Three years after moving to North Carolina, Emily Donovan says she believes the water in her taps began to slowly turn her husband blind.
Downstream from the Fayetteville Works plant — a sprawling compound formerly run by Dupont near the Cape Fear River where chemical products used for things like flame retardants and anti-stick pan coatings are made — Donovan’s husband had developed a cancerous tumour on his optic nerve that doctors had a hard time explaining.
She says that one of the things that struck her about her husband’s 2013 diagnosis was that he has a biological twin brother, who had no signs of a similar issue. And, as time wore on, she began to notice what she felt was an unusual amount of illnesses in her neighbourhood and community.
So, when she read a newspaper article several years later showing that the chemical plant, which sits right upon the water supply, had been discharging high levels of polyfluoroalklyl (PFAS) chemicals, her ears pricked up — and, after learning about the growing evidence that those same chemicals can lead to cancer, she figured she found her culprit.
“I am a youth director at the church in the area, and a fair amount of my students are praying almost every week for someone in the family who is seriously ill,” Donovan tells The Independent, listing illnesses afflicting the community including blood, brain and gal bladder cancer, that she believes are a result of the chemicals. “These are my peers. These are people under 50 suffering from very serious illnesses. This is just not normal.”
It’s a hypothesis that has gotten renewed support this year with the release of a new study by the Environmental Working Group (EWG), which for the first time found the toxic PFAS chemicals in the drinking water supplies of dozens of US cities, including major metropolitan areas. Atop that list sits New Brunswick County, North Carolina, where a group run in part by Donovan found the chemical far above the 70 parts-per-trillion (ppt) limit recommended by the Environmental Protection Agency (EPA) — at a whopping 185.9 ppt.
PFAS chemicals are, generally speaking, nearly ubiquitous in the United States and in much of the developed world.
First produced commercially in the 1940s, the chemical family includes thousands of individual forms, and have been used to manufacture a range of products including firefighting foams, hazmat suits, as well as brand name consumer products like Scotchgard and Teflon.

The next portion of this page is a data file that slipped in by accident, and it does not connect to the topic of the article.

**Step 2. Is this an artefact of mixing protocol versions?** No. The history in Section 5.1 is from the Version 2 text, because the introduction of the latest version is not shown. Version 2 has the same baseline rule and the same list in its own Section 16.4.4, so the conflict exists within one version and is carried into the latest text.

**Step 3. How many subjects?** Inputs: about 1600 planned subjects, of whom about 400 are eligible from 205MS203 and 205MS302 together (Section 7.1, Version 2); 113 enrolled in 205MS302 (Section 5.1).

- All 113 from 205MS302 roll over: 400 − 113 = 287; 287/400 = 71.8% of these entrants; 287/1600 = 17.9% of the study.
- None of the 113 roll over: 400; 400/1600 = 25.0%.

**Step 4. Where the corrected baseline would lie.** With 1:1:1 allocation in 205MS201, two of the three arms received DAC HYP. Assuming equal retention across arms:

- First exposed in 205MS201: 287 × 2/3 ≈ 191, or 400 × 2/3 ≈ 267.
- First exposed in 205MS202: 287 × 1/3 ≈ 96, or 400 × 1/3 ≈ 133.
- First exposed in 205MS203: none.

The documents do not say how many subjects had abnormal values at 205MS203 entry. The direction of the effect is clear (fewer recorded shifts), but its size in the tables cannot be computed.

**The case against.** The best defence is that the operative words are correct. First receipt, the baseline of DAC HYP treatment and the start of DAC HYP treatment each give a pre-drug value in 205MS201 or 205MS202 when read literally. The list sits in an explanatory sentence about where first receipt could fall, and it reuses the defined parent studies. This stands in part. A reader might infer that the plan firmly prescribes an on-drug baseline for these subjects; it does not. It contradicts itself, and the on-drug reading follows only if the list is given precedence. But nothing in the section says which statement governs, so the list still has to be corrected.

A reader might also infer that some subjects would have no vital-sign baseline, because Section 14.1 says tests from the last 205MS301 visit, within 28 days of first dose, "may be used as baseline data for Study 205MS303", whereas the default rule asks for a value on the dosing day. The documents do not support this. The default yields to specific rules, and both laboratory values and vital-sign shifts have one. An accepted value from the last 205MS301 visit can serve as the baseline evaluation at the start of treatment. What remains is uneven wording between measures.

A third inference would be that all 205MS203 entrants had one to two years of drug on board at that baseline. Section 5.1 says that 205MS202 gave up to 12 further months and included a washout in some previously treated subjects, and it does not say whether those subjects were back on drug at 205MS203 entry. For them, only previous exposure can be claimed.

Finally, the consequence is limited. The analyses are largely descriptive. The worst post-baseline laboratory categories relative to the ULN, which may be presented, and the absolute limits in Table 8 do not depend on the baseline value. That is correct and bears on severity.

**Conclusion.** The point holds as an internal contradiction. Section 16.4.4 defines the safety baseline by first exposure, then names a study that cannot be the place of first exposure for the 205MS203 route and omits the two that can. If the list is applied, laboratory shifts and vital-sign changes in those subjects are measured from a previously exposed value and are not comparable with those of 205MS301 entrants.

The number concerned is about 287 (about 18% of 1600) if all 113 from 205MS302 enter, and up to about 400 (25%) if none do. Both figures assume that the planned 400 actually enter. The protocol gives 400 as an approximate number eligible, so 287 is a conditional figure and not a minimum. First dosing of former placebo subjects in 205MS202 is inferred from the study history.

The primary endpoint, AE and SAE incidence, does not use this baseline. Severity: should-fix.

And, in the 80 years since their creation, the chemicals — known as “forever chemicals” because they do not easily break down when they seep into water, creating what some have called “toxic soup” — have been creeping into the bodies of Americans everywhere, with the Centres for Disease Control and Prevention reporting that most people in the country have one or more specific PFAS chemical in their body (in the UK, as in the US, the chemicals are found in many products and efforts to convince the government to regulate have been similarly slow or non-existent).
The new EWG report shows that that ubiquity may be even more profound than previously realised. The study took samples from 44 locations in 31 states and the District of Columbia, and found that just one had no PFAS in its water at all. The test, to some degree, also exceeded past testing in another way beyond the number of locations tested, with 30 different types of PFAS compounds being tested for as opposed to two that are normally checked.
Sydney Evans, an analyst with EWG who worked on the study, says that they believe that these chemicals are likely in every surface water in America, and that a major problem facing efforts to locate troublesome locations exists in the sheer number of potential chemical compounds in the PFAS family — researchers don’t have thousands of different tests developed, she says.
“The broader issue right now is we don’t know… we can’t test for something when we don’t know what it is,” Evans says. “It’s not just a matter of getting a microscope and looking at it.”
Those tests have been developed over time, which tracks simultaneously with the growing body of evidence in recent years suggesting potentially dire health consequences.
The chemical compounds could have major impacts on the health of communities in the United States including cancer and thyroid issues, studies of animals suggest, made even more worrisome by the long amount of time the compounds stay in the human body.
“PFAS chemicals are some of the most widespread, highly toxic and extraordinarily persistent chemicals known to man. And, they’re among the largest public health threats of any chemical pollutants that we know about,” Erik Olson, a senior strategic director for the Natural Resources Defence Council, says.
Nearly 800 miles away from New Brunswick County, North Carolina, New Hampshire state legislator Nancy Murphy says her community, too, has seen an unusual amount of illnesses that she believes are caused by a local factory now run by the multinational French company Saint-Gobain. The company admits there are PFOAs in ‘certain groundwaters’ near its Merrimack facility but denies manufacturing them.
Murphy says that her own household shows the range of worrying health impacts that might come from the chemicals, with three of her six adult children displaying unusual medical conditions for their ages and lifestyle. Her youngest has an overactive thyroid condition known as Graves disease, while another has an underactive thyroid. Yet another has very high cholesterol that baffles doctors because he is training for a marathon.
And, like in North Carolina, Murphy says she sees unusual rates of illness in the town of Merrimack, with clusters of cancer in neighbourhoods raising alarms.
“There’s a number of things that just don’t make sense. Could they be caused by other things? Yes, they could. But, given the fact that my children don’t share anything but an address… it’s hard not to make the connection,” Murphy says, referring to the fact that three of her six children are adopted so a shared biological cause is out of the question.